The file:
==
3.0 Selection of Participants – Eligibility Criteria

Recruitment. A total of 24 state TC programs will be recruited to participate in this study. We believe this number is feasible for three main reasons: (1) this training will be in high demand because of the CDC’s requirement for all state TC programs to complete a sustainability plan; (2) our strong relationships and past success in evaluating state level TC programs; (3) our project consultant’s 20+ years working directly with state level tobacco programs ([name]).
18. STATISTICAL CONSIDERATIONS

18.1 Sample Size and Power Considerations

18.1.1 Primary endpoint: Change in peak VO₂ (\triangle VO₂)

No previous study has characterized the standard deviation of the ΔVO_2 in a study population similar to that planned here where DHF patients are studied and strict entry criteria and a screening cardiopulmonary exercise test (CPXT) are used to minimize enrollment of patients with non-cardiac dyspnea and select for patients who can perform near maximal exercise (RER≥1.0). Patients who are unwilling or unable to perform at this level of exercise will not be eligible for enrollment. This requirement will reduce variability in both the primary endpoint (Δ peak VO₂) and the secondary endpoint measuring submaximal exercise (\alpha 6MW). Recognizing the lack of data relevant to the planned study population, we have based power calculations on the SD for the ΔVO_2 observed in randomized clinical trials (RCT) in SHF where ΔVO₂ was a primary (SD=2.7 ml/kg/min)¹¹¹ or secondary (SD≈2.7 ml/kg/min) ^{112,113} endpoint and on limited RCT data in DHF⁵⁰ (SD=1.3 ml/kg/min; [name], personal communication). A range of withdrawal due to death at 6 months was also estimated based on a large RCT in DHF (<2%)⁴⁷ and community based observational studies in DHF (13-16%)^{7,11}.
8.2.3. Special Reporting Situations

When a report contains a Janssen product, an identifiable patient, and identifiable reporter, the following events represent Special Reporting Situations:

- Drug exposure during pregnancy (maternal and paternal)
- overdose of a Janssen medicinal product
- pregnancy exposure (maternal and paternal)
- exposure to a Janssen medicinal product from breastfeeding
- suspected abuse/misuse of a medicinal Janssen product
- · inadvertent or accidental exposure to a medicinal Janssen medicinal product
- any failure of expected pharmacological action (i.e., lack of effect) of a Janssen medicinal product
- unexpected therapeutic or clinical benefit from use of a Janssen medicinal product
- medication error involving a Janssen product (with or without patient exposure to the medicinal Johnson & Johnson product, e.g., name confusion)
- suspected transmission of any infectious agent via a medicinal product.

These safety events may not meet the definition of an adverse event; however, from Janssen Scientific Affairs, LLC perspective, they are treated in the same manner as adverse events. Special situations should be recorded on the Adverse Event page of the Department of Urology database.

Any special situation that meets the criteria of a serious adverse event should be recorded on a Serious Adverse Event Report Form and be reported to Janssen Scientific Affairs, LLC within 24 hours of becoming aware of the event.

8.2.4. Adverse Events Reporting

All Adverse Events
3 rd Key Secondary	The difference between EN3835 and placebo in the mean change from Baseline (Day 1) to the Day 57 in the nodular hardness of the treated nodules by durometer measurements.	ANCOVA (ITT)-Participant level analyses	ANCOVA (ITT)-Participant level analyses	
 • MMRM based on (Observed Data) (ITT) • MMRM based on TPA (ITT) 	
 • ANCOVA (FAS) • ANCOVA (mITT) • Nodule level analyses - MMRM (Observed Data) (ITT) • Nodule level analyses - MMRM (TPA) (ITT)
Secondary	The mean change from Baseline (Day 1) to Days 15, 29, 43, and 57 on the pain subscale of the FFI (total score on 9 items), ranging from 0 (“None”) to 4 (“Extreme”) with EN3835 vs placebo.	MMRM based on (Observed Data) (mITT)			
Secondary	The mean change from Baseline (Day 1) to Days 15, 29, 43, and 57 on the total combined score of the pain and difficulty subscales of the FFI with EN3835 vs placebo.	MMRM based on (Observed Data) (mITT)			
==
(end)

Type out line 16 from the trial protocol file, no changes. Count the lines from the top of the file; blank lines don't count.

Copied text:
- unexpected therapeutic or clinical benefit from use of a Janssen medicinal product